The first informal instruments were relatively simple, like the Gum-Horn, made with a hose, a funnel and a trumpet's mouthpiece, and some of them were born as a parody of musical instruments, which is the case of the latín (referred to in English as fiddlecan) and the violata, bowed instruments whose resonating chambers are made out of a large tin for processed ham and a paint can respectively, the marimba de cocos, a marimba made out of coconuts, and others.
Inventor and instrument-maker Carlos Iraldi (1920–1995), as "Les Luthiers' luthier", was responsible for inventing several more sophisticated instruments, including the mandocleta, a bicycle whose rear wheel moves the strings of a mandolin, the bajo barríltono, a Double bass whose body is a giant barrel, and others.
After Iraldi's death in 1995 Hugo Domínguez took his place, and made instruments such as the desafinaducha, the nomeolbídet etc.
- Carlos López Puccio: Bowed Strings (violin, viola, cello), synthesizers, vocals, percussion, dactilophone, etc.
- Jorge Maronna: Vocals, fretted strings (guitar, bass, banjo, charango, lute...), cello, synthesizers, etc.
- Marcos Mundstock: Vocals, percussion, trumpet, synthesizer, etc.
- Carlos Núñez Cortés: Piano, vocals, recorder, piccolo, Bunsen flute, synthesizer, etc.
- Daniel Rabinovich: Vocals, guitar, violin, bass-pipe, sousaphone, recorder, drums, etc.
- Gerardo Masana, founder (died in 1973): Guitar, bass-pipe, vocals, percussion, etc.
- Ernesto Acher (left the group in 1986): Piano, horn, trumpet, clarinet, drums, synthesizers, cello, vocals, etc.
- Les Luthiers cuentan la ópera (1967)
- Todos somos mala gente (1968)
- Blancanieves y los siete pecados capitales (1969)
- Querida Condesa (1969)
- Les Luthiers Opus Pí (1971)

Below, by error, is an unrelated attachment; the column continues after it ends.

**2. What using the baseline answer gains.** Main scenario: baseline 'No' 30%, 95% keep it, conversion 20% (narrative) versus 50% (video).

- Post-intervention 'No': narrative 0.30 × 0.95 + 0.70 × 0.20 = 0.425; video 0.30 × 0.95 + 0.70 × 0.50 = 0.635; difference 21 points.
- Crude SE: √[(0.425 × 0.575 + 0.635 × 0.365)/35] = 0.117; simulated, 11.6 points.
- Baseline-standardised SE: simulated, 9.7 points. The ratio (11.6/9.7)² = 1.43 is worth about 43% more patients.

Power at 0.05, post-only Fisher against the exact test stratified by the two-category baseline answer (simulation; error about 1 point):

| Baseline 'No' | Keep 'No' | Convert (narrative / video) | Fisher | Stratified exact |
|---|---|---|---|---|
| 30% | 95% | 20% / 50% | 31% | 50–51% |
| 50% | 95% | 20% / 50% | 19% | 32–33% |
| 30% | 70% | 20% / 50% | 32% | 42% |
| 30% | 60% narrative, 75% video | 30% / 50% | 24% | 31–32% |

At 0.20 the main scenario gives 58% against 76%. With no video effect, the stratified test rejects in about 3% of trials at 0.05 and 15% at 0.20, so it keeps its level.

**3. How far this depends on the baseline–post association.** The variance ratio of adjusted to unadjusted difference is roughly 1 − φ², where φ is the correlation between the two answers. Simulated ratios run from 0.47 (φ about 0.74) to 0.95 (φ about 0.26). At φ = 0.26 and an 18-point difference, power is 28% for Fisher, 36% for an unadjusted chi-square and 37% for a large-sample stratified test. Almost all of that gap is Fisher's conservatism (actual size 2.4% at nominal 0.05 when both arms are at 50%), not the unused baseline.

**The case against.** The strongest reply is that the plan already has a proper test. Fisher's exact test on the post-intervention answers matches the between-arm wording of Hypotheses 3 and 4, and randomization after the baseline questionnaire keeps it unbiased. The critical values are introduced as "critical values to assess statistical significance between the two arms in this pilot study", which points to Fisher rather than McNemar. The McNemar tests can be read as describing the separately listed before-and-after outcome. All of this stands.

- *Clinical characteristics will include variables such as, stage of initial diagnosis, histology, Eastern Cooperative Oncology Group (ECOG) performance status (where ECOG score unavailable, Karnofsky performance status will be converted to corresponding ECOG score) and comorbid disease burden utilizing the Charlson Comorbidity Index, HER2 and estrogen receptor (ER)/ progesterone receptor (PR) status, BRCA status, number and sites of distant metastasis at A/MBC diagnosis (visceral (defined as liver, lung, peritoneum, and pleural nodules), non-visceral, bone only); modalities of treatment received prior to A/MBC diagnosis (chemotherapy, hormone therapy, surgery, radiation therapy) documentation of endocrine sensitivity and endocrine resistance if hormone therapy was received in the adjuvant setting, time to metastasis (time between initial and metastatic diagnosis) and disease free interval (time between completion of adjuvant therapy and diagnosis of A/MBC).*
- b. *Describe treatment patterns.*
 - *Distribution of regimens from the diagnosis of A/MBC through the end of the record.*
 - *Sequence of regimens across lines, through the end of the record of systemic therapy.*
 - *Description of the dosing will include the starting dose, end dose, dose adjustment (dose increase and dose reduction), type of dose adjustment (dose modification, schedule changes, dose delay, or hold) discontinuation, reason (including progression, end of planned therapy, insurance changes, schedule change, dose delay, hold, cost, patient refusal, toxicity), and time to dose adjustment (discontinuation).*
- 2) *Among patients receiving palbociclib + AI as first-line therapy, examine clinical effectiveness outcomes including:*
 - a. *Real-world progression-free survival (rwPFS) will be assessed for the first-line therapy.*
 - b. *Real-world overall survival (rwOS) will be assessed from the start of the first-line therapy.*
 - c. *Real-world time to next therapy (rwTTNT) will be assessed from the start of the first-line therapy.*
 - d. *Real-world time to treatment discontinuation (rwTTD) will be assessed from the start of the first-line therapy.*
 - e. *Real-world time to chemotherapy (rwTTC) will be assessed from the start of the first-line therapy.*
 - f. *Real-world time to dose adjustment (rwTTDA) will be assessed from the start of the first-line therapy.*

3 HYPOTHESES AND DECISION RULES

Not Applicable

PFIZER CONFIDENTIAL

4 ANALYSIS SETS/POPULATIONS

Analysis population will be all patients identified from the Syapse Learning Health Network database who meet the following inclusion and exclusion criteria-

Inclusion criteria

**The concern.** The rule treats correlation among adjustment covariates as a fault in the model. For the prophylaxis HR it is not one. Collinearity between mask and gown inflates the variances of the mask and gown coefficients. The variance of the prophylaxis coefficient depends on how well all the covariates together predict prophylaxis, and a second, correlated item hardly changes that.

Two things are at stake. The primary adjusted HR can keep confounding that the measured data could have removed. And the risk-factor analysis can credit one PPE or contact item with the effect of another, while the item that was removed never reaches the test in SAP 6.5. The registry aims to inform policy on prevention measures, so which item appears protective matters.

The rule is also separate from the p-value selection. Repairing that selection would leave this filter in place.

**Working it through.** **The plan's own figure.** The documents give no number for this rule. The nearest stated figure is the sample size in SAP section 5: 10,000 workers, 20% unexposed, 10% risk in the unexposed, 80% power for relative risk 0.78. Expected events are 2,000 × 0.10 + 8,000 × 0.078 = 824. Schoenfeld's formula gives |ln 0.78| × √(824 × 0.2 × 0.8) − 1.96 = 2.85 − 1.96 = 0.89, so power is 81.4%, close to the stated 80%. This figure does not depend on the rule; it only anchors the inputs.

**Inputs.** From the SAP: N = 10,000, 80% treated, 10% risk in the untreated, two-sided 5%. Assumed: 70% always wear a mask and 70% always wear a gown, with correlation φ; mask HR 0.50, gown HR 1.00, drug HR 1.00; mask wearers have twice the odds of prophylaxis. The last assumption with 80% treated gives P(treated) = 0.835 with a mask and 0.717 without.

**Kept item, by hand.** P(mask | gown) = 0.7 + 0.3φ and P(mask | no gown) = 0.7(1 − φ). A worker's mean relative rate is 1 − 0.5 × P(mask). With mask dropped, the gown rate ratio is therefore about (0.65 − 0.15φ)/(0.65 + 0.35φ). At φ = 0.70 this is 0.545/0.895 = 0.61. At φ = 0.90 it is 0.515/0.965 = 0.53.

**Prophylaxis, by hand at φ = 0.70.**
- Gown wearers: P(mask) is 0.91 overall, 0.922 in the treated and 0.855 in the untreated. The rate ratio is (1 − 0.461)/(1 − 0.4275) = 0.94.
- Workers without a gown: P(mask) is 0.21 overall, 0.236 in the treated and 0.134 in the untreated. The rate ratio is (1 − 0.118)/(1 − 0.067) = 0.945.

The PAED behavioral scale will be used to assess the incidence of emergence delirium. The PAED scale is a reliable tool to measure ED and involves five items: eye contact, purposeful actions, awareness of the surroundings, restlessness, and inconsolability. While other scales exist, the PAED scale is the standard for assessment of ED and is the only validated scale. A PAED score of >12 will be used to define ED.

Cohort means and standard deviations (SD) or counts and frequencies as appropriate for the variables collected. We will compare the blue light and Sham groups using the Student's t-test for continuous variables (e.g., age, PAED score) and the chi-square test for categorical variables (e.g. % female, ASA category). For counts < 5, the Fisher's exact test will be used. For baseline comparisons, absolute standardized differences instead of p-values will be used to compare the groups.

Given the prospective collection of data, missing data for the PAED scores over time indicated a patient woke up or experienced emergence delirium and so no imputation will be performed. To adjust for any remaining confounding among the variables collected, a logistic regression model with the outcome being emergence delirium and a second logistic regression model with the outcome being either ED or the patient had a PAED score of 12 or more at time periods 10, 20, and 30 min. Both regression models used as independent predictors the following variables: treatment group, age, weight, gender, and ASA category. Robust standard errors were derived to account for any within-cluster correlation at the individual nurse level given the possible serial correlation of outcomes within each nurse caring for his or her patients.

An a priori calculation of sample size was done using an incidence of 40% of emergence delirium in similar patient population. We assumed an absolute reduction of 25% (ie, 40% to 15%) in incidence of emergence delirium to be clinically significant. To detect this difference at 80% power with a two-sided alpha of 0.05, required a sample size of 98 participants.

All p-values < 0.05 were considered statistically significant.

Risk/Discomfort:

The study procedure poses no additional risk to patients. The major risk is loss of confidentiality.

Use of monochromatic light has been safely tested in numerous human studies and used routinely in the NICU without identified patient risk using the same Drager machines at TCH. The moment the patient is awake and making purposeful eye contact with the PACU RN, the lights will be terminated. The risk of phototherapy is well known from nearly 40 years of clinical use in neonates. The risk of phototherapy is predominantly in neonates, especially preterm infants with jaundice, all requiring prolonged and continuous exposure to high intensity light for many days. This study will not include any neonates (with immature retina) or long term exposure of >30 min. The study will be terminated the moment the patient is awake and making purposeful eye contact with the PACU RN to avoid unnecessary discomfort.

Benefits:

- Recital '72 (1972)
- Recital sinfónico '72 (1972)
- Recital '73 (1973)
- Recital '74 (1974)
- Recital '75 (1975)
- Viejos fracasos (1976)
- Mastropiero que nunca (1977)
- Les Luthiers hacen muchas gracias de nada (1979)
- Los clásicos de Les Luthiers (1980)
- Luthierías (1981)
- Por humor al arte (1983)
- Humor dulce hogar (1985)
- Recital sinfónico '86 (1986)
- Viegésimo aniversario (1987)
- El reír de los Cantares (1989)
- Les Luthiers, Grandes Hitos (1992)
- Unen canto con humor (1994)
- Bromato de armonio (1996)
- Todo por que rías (1999)
- Do, Re, Mi, Já (2000)
- El Grosso Concerto (2001)
- Las Obras De Ayer (2002)
- Con Les Luthiers y sinfónica (2004)
- Recital Folklórico Cosquín (2005)
- Los Premios Mastropiero (2005)
- Recital por los Cuarenta Años (2007)
- Lutherapia (2008)
- Sonamos Pese A Todo (1971)
- Cantata Laxatón (1972)
- Les Luthiers (volumen 3) (1973)
- Les Luthiers (volumen 4) (1976)
- Mastropiero que nunca (1979)
- Muchas gracias de nada (1980)
- Les Luthiers (volumen 7) (1983)
- Cardoso en Gulevandia (1991)
- Les Luthiers En Vivos (2007)
- Lutherapia (2010)
|Wikimedia Commons has media related to: Les Luthiers|
- Official Site (Spanish)
- La página de Les Luthiers de Patrick (Spanish)
- Les Luthiers Chile (Spanish)
- Les Luthiers, Pese a todo (Spanish)
- Les Luthiers y los Jóvenes de Hoy en Día (Spanish)
- Los Luthiers de la Web (Spanish)
- Masana, Sebastián (2005). Gerardo Masana y la fundación de Les Luthiers. Grupo Editorial Norma. p. 240.
- "Another Evening of Hoffnung". The Times. 11 February 1963, p. 5.